git revert command can be considered an 'undo' type command, however, it is not a traditional undo operation. Instead of removing the commit from the project history, it figures out how to invert the changes introduced by the commit and appends a new commit with the resulting inverse content. This prevents Git from losing history, which is important for the integrity of your revision history and for reliable collaboration.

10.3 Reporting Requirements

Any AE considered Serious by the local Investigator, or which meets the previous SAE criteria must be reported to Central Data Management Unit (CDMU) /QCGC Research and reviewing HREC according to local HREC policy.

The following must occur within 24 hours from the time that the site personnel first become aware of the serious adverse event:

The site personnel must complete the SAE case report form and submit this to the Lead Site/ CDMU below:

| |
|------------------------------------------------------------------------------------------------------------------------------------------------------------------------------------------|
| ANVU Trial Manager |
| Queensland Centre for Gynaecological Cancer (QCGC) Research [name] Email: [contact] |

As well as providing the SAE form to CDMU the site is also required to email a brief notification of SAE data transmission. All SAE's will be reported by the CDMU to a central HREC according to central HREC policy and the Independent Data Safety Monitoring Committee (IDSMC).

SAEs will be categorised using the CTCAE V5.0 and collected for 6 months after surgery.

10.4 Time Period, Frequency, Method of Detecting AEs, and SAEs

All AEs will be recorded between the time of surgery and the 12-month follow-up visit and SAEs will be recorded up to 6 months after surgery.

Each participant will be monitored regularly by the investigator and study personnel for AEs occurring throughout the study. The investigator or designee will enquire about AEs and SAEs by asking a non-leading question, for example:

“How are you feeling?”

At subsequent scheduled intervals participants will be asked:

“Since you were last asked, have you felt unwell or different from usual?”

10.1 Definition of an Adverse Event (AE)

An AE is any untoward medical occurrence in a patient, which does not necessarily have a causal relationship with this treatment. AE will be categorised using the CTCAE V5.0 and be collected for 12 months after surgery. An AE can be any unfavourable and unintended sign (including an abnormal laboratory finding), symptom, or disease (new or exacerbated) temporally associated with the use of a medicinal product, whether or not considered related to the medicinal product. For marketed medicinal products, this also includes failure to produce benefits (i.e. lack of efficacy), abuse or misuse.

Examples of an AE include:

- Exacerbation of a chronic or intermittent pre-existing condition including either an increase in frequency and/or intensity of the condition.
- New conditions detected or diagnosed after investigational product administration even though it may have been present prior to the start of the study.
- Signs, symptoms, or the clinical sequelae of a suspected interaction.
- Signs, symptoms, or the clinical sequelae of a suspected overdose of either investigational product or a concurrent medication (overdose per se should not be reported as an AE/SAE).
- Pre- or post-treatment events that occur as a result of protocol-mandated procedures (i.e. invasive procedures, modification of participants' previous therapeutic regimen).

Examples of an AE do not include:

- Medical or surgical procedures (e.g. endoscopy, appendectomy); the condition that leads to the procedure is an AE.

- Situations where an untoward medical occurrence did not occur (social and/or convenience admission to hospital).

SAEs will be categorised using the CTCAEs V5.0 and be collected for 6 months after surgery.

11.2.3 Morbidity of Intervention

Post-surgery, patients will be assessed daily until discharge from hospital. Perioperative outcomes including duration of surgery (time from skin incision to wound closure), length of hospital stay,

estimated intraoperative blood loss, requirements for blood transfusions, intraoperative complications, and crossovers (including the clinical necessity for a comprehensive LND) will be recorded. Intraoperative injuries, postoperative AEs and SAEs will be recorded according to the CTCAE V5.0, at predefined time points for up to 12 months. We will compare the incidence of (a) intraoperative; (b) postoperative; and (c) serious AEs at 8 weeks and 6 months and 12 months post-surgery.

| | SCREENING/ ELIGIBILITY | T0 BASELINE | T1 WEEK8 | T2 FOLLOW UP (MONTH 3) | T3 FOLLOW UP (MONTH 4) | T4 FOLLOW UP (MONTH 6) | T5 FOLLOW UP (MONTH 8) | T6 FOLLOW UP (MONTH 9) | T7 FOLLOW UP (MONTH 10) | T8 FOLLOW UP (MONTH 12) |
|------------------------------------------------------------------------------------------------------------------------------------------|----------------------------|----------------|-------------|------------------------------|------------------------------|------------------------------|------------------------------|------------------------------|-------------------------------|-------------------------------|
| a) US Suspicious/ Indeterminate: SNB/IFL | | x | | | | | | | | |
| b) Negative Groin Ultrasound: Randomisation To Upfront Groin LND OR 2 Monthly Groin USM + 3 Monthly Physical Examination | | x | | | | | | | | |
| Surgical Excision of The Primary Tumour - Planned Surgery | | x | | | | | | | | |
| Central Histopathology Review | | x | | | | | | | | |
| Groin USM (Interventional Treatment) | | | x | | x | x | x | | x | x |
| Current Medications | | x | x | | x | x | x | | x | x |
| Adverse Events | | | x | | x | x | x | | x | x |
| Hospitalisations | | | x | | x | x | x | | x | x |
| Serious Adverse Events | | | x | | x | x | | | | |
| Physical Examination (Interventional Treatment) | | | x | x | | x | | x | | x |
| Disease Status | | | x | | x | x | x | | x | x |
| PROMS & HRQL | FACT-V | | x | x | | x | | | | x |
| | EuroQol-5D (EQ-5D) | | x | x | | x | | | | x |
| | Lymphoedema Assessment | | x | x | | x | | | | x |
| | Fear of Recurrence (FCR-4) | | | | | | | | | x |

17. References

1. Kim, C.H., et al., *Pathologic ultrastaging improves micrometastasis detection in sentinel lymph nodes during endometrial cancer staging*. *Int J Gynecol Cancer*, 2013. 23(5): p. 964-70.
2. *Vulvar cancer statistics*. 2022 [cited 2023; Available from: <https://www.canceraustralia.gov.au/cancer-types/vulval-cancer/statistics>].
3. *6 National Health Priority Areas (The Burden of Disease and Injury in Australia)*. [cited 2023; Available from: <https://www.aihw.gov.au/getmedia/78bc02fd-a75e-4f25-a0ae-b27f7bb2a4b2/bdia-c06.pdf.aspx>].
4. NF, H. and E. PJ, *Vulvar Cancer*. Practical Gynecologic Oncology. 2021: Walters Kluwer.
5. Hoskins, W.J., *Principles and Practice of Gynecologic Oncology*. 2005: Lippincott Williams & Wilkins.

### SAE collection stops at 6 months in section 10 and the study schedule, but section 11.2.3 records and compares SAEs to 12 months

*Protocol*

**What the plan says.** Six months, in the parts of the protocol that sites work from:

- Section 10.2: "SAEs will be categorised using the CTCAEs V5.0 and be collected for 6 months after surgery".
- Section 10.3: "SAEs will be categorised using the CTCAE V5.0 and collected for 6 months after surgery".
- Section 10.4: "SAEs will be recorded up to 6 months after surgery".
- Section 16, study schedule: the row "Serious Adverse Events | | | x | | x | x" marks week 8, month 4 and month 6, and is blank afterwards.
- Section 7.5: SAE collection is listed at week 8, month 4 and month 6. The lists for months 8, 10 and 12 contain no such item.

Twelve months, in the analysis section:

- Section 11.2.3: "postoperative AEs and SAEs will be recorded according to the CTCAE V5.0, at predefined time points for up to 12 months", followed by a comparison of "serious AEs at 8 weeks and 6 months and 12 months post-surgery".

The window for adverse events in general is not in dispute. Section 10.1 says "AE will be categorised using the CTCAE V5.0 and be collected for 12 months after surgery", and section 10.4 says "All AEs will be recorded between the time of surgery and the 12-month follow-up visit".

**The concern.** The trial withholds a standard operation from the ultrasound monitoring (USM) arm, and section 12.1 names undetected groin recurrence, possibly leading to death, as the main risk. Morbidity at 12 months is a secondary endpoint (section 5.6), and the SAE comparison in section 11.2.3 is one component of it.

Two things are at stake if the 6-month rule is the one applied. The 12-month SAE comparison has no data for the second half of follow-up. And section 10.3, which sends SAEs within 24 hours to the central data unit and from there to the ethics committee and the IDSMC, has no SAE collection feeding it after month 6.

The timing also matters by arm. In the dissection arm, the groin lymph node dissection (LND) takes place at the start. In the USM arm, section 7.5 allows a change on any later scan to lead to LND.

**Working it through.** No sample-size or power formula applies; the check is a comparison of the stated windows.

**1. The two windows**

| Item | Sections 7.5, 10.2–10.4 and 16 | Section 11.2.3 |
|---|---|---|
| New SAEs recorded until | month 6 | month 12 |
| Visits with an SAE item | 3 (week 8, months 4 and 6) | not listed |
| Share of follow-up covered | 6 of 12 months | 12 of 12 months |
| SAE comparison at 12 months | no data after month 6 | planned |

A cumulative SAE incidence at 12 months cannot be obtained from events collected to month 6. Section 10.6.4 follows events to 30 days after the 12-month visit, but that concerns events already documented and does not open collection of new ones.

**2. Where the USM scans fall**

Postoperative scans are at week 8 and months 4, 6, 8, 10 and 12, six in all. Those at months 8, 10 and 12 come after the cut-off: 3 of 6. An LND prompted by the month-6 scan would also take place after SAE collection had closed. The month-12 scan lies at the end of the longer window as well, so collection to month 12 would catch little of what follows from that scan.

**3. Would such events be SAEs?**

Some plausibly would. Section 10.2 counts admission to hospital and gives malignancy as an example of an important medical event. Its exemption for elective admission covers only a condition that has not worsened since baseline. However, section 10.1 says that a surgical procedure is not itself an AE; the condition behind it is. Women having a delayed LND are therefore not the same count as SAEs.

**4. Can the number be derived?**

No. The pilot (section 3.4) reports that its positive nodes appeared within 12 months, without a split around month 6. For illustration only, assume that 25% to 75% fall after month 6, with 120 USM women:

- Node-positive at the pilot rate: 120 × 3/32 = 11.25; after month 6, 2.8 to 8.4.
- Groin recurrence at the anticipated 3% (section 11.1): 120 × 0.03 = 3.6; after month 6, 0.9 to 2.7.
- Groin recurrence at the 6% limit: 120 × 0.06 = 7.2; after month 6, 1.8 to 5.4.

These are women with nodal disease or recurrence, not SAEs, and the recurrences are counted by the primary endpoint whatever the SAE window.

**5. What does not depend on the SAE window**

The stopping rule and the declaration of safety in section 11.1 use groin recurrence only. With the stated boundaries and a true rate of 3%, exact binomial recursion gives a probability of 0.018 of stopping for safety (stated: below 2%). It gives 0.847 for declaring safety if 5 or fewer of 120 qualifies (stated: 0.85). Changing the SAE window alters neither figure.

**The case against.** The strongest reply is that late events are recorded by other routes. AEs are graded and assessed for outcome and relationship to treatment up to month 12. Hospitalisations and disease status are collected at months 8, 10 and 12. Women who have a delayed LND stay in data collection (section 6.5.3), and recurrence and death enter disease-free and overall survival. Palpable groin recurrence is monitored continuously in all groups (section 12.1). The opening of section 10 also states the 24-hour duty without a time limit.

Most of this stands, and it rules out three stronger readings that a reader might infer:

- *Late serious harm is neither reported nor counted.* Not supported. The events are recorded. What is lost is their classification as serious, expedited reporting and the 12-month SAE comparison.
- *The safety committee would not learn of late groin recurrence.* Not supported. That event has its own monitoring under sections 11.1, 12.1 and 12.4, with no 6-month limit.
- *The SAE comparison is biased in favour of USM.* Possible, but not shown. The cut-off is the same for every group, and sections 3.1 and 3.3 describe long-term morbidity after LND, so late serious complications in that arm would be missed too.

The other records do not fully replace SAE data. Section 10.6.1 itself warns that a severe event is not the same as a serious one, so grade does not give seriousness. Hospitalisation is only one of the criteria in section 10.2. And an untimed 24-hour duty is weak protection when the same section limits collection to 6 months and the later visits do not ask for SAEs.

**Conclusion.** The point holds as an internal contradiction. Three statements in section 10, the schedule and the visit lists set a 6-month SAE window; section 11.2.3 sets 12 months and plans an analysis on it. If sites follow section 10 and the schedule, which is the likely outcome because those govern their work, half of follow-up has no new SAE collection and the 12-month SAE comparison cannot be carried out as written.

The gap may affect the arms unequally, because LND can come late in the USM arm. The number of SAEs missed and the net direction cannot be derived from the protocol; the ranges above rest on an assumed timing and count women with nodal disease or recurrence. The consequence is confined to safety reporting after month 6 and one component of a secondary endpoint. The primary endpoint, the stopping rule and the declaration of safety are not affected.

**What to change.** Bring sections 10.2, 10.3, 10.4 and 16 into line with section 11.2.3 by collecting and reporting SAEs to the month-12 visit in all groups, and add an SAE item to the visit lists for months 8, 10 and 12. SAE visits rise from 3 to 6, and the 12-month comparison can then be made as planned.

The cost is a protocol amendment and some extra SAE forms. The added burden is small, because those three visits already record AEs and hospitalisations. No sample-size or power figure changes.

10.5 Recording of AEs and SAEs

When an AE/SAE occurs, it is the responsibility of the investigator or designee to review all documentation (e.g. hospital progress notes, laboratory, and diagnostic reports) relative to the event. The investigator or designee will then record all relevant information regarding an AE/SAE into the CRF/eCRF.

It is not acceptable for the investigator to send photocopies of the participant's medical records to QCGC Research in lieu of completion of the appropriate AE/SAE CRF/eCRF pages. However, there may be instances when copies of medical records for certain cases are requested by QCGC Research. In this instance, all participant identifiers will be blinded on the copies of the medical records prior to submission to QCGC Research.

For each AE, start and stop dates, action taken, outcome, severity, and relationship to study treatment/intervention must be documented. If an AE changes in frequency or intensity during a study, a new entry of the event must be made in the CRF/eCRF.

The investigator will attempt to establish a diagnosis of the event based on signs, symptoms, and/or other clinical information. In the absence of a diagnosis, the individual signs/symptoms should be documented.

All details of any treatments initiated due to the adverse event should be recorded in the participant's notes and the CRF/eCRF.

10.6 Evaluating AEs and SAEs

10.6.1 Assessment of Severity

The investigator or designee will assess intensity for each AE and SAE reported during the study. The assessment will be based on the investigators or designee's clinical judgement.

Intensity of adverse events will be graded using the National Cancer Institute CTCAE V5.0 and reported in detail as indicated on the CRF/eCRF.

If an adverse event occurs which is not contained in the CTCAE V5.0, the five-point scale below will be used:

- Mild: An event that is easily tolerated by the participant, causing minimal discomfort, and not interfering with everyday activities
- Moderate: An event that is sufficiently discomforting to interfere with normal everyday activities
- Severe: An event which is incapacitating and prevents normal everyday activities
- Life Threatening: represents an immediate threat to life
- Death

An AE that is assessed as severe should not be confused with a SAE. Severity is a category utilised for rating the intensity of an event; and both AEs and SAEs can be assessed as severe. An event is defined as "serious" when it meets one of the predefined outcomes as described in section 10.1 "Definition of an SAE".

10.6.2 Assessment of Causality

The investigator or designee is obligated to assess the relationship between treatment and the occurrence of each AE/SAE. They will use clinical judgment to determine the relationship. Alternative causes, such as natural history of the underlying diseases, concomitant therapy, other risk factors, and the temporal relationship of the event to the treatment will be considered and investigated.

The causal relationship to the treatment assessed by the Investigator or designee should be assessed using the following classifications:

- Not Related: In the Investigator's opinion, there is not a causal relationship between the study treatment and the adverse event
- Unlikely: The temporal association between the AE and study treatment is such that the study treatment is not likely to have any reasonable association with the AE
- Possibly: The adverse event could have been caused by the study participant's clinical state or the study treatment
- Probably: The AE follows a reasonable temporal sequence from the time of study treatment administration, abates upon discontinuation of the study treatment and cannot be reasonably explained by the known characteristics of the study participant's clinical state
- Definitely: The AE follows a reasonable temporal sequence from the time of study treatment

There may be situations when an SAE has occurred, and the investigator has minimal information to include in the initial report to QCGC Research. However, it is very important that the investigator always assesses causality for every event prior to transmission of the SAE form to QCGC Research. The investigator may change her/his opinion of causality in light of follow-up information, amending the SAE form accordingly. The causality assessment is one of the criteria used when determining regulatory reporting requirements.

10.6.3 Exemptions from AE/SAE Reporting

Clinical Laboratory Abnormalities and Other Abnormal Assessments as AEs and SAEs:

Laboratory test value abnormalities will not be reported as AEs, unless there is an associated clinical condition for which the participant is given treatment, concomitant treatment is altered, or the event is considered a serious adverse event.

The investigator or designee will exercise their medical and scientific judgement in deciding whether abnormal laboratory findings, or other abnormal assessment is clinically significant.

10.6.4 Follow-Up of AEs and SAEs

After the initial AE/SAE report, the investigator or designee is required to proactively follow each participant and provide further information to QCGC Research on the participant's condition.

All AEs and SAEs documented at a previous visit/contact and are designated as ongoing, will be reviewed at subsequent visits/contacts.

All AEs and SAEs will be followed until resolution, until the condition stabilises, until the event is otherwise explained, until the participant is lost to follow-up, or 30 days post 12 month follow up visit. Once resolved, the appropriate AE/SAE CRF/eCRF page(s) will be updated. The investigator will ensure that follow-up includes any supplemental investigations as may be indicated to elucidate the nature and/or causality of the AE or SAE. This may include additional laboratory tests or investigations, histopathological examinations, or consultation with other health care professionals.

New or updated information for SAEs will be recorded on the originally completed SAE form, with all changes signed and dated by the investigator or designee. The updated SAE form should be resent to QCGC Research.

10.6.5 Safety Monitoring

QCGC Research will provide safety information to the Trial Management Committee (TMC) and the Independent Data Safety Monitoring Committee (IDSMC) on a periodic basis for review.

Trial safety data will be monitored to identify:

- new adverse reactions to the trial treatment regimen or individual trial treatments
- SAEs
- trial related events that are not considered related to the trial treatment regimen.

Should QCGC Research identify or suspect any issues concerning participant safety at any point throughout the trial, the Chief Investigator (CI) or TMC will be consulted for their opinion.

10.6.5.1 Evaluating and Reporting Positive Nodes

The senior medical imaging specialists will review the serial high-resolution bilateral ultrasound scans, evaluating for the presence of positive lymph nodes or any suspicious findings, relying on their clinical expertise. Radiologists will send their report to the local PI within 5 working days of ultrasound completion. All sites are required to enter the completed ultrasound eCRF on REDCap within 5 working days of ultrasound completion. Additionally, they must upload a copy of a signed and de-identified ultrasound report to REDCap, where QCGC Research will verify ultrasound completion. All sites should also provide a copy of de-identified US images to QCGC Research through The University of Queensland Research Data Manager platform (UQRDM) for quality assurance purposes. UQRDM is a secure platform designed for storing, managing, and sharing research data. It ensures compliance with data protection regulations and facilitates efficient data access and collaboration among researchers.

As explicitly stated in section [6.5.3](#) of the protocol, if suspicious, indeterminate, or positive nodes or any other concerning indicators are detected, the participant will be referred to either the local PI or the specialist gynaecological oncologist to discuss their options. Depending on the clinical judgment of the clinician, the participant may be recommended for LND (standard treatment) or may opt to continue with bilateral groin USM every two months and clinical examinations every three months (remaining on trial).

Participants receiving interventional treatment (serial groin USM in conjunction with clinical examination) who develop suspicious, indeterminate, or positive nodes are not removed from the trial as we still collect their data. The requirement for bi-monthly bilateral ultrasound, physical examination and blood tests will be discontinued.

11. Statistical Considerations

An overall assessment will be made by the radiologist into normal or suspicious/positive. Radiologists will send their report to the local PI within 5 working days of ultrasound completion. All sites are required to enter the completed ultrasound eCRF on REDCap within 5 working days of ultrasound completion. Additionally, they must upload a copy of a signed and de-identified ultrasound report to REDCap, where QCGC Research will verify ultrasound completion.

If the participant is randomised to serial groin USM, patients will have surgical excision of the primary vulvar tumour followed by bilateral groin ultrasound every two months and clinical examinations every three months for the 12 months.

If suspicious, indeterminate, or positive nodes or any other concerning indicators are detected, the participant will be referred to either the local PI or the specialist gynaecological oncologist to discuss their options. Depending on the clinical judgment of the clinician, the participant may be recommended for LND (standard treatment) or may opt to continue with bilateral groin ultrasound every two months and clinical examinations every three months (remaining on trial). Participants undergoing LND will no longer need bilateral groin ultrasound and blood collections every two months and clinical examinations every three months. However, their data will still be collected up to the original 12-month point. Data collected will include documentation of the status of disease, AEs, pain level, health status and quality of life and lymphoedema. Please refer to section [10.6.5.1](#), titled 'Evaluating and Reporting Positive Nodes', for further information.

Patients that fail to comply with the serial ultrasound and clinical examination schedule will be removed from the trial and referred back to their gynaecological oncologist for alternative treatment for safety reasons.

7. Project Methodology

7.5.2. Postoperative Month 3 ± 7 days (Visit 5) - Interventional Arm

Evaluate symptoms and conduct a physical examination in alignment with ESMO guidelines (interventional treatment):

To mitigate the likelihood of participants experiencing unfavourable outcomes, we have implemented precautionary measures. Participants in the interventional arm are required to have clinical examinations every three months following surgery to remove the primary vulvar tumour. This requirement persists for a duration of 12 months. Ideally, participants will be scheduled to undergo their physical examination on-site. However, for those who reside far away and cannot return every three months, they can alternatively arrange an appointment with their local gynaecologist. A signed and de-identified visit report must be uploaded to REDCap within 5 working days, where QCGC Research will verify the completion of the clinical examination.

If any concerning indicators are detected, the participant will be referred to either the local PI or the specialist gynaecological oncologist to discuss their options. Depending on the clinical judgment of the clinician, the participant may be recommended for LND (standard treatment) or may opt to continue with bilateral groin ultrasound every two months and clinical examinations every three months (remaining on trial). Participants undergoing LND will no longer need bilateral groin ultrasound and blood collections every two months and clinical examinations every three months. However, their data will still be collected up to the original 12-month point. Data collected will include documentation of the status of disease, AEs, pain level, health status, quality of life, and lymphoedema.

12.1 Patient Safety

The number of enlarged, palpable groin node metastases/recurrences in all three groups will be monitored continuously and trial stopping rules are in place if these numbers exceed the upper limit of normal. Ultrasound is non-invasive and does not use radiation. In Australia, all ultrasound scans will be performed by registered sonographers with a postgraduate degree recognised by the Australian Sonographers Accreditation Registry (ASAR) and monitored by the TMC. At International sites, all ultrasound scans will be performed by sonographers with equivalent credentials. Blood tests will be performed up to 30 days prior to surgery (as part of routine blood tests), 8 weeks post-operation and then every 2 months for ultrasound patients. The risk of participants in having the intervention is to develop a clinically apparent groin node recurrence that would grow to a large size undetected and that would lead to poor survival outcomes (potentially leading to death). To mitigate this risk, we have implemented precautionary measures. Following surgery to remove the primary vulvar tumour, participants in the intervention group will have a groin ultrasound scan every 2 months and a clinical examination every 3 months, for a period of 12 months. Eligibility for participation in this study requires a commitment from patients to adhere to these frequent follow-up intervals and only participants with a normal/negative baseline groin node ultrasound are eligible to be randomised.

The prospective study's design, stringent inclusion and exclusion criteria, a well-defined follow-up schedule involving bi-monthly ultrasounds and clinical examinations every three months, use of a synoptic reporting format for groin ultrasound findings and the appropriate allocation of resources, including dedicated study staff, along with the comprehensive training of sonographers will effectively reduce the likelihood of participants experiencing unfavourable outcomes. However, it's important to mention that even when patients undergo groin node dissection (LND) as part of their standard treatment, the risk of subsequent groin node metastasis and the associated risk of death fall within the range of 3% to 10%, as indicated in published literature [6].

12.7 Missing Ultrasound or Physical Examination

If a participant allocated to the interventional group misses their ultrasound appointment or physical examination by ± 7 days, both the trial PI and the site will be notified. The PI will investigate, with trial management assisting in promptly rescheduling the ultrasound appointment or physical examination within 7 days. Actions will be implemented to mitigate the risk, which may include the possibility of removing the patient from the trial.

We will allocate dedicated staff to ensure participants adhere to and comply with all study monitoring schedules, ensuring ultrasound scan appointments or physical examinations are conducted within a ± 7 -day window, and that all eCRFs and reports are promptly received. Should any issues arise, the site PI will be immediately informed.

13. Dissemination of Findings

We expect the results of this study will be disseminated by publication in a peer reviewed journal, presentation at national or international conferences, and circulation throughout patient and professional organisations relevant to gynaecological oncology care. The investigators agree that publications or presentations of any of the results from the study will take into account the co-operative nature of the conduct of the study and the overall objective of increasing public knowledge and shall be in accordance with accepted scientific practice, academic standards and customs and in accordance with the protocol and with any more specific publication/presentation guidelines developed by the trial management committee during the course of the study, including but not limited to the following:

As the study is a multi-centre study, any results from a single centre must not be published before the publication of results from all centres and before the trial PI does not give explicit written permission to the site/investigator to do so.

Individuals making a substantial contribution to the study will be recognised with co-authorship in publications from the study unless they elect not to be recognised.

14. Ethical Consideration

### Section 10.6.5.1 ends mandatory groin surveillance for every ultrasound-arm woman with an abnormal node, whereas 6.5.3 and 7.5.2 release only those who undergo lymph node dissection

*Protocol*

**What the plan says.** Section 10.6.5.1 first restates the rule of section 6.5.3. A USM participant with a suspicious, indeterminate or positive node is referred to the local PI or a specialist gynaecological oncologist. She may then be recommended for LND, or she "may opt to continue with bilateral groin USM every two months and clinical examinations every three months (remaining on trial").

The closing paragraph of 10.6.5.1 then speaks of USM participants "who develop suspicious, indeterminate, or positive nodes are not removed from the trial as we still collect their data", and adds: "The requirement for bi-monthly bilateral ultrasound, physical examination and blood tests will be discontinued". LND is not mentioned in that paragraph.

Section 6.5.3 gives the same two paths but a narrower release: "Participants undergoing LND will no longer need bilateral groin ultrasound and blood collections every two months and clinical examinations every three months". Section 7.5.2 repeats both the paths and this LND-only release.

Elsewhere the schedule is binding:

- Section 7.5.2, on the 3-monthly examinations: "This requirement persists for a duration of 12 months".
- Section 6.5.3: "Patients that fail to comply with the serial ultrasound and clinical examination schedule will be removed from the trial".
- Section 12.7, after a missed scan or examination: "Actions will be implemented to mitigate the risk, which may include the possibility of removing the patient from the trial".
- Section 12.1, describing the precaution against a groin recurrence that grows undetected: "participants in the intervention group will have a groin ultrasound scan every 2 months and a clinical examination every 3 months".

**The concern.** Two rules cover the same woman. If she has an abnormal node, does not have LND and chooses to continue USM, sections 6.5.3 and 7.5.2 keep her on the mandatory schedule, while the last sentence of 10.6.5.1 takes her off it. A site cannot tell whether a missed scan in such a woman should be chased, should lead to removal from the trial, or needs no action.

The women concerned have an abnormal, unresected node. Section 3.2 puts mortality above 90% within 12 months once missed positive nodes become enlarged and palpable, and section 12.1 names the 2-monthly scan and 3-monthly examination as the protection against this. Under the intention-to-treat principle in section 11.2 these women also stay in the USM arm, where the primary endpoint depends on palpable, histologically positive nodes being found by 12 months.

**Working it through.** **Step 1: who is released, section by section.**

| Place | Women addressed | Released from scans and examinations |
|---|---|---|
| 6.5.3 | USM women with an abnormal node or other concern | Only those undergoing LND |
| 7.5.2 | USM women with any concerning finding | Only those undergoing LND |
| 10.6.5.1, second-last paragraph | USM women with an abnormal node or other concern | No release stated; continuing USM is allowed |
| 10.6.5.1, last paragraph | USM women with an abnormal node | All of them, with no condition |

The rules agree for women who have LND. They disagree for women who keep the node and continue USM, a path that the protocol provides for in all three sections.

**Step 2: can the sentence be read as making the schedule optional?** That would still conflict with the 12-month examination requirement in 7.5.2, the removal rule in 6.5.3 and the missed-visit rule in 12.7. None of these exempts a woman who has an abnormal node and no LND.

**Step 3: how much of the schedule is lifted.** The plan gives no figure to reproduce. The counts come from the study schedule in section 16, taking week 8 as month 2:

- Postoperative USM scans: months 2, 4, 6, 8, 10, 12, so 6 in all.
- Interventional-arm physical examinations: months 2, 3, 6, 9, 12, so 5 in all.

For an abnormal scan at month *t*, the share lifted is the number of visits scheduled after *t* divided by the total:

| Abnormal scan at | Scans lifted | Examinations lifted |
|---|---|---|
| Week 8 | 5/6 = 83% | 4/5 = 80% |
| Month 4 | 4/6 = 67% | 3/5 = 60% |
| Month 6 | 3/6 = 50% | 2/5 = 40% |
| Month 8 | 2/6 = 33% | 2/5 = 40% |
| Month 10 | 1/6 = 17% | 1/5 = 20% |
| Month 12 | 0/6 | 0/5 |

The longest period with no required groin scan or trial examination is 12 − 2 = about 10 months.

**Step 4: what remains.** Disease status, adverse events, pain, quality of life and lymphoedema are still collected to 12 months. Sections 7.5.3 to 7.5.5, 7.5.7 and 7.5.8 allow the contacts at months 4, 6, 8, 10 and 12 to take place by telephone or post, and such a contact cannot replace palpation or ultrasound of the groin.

Reverting should be used when you want to apply the inverse of a commit from your project history. This can be useful, for example, if you’re tracking down a bug and find that it was introduced by a single commit. Instead of manually going in, fixing it, and committing a new snapshot, you can use
git revert to automatically do all of this for you.